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Canadian Premiere

  • Western
  • /
  • Spain / USA
  • /
  • 2011
  • /
  • 98 min
  • /
  • 35mm
  • /
  • English/spanish with English subtitles
Blackthorn Blackthorn Blackthorn Blackthorn Blackthorn Blackthorn

Official Selection, Tribeca Film Festival 2011
Official Selection, Shanghai International Film Festival 2011
Official Selection, Las Palmas International Film Festival 2011

Screening Times

“A classically minimalist Western... mythic... ravishing vistas” — Ronnie Scheib, VARIETY


Director: Mateo Gil
Screenplay: Miguel Barros
Cast: Sam Shepard, Eduardo Noriega, Magaly Solier, Stephen Rea
Producers: Jan Pace, Ibón Cormenzana, Andrés Santana, Paolo Agazzi
Print Source: Magnolia Pictures



A terrific, leisurely-paced Western about a geriatric Butch Cassidy (an Oscar-worthy Sam Shepard) in hiding, BLACKTHORN posits that the notorious bank robber did not die at the hands of the Bolivian army in 1908. Under the cover name James Blackthorn, the retired bandit has been living out his “golden years” in obscurity in the arid South American hills, but yearns to return Stateside and see his family before he shuffles off to that big ranch in the sky. His secret plans, however, go awry when an embezzler on the run (THE DEVIL’S BACKBONE’s Eduardo Noriega) crosses Blackthorn’s path. He loses his horse and life’s savings and must join forces with the mystery man who promises to share his own stolen money with the veteran bandit if he’ll lead him to safety out of the punishing desert. Various lawmen and posses on his tail (including Stephen Rea as a disgraced Pinkerton agent still on Butch’s scent all these years later), Blackthorn is off on one final adventure, culminating in a surprise revelation…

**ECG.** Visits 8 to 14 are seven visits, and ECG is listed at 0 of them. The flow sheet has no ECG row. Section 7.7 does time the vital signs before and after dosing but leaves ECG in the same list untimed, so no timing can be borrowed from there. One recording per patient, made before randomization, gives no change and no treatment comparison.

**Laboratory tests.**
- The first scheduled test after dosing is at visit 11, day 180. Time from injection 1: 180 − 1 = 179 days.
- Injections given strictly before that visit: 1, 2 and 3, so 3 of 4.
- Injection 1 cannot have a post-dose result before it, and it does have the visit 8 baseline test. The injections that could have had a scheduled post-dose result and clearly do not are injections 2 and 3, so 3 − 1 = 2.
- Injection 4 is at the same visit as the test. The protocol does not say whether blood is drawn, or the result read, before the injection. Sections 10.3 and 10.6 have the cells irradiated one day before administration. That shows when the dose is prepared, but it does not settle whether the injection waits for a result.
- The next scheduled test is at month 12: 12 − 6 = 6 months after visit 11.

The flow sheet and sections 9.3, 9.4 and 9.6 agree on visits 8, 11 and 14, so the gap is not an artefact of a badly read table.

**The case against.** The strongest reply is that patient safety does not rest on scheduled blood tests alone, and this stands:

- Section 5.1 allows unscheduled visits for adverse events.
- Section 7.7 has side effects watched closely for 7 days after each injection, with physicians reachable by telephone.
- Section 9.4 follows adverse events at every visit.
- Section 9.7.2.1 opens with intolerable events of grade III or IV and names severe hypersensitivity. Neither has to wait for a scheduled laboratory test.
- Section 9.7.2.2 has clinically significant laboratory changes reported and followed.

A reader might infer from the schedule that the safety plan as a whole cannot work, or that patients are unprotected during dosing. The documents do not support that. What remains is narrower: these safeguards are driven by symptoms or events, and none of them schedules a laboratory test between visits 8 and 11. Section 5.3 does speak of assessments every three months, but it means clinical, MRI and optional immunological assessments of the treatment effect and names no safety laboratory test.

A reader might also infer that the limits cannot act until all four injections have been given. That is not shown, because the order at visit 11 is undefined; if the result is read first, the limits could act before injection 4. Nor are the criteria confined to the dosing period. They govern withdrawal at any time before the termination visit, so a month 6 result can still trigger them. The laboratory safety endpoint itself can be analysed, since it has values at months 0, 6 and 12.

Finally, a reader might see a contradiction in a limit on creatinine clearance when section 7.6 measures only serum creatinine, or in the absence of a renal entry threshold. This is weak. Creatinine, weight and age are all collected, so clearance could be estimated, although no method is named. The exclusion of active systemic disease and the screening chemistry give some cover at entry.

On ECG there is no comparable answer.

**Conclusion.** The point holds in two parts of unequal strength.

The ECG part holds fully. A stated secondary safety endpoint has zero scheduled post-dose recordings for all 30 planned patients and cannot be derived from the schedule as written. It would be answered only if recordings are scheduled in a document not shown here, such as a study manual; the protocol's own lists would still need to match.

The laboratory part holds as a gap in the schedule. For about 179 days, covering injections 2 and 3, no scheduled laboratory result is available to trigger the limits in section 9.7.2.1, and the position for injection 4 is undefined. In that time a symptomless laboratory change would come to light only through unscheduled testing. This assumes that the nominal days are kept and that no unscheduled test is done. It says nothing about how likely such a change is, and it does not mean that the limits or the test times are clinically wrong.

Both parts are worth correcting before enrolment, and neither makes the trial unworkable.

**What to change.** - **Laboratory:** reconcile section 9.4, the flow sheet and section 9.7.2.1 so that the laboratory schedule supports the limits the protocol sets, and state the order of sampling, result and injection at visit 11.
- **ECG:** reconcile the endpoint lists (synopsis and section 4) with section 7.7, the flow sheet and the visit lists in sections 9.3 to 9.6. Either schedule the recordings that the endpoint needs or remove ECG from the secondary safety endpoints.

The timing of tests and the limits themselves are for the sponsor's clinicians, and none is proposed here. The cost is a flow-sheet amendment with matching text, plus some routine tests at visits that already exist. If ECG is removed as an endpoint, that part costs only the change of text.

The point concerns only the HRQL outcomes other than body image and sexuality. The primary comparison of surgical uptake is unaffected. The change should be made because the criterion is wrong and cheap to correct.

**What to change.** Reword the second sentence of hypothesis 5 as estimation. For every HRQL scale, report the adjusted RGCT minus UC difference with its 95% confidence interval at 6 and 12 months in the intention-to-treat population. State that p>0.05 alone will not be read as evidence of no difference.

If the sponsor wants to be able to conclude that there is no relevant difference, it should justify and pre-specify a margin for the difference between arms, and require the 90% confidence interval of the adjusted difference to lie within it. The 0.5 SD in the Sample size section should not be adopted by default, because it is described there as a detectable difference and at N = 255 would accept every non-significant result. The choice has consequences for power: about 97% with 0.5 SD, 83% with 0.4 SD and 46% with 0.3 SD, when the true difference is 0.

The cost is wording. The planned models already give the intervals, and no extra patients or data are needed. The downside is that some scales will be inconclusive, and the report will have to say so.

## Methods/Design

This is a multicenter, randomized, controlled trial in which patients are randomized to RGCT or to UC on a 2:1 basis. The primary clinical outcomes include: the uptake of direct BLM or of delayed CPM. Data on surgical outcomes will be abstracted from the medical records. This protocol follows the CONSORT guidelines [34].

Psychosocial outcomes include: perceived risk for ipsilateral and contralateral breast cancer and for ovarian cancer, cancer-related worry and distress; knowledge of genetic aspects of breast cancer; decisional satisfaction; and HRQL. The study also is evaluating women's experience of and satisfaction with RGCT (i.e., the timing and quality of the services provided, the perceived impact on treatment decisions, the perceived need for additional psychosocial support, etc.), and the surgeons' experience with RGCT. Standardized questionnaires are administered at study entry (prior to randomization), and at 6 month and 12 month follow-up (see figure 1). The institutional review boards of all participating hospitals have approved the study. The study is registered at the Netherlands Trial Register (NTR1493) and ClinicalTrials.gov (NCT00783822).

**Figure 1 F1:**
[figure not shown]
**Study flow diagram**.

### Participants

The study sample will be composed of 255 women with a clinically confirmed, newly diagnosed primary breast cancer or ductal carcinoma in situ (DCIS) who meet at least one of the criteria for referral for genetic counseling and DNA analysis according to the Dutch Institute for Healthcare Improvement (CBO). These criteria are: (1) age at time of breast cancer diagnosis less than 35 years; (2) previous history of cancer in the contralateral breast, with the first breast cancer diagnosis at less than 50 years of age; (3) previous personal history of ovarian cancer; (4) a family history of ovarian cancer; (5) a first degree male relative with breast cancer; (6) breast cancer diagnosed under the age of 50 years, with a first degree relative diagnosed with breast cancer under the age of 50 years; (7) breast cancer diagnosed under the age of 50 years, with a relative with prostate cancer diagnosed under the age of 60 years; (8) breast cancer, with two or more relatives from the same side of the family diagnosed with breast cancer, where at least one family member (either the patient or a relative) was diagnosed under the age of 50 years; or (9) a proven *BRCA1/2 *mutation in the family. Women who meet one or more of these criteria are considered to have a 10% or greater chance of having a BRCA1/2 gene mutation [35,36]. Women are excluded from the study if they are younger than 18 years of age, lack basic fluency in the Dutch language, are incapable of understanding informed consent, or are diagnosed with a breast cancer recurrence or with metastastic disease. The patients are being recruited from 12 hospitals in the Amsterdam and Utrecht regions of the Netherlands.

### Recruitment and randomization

Spain’s Mateo Gil makes his English-language debut with BLACKTHORN, from a script by newcomer Miguel Barros telling a quietly moving and elegiac story. Euro genre buffs know Gil best for writing the great Spanish thrillers OPEN YOUR EYES, THESIS and NOBODY KNOWS ANYBODY. Cinematographer Juan Ruiz Anchía’s gorgeous location lensing captures BLACKTHORN’s bygone era in high Sergio Leone style, and Shepard, never better, even sings his own raspy songs on the soundtrack. Besides Leone, Gil pays tribute to the cinema of John Ford and throws in a nod or two to director George Roy Hill’s 1969 classic BUTCH CASSIDY AND THE SUNDANCE KID. However, the (Spanish) accent in BLACKTHORN is not on traditional tropes of old Hollywood oaters but on the human drama. Shepard plays the revitalized Cassidy with quiet dignity (we also meet the flashback version, played by GAMES OF THRONES’ Nikolaj Coaster-Waldau). Despite his bank-robbing past and present complications as an accidental accomplice, Blackthorn’s a man with a strict moral code. With his contemplative stare and sparse dialog, playwright Shepard conveys all these subtle emotions beautifully.

—Tony Timpone

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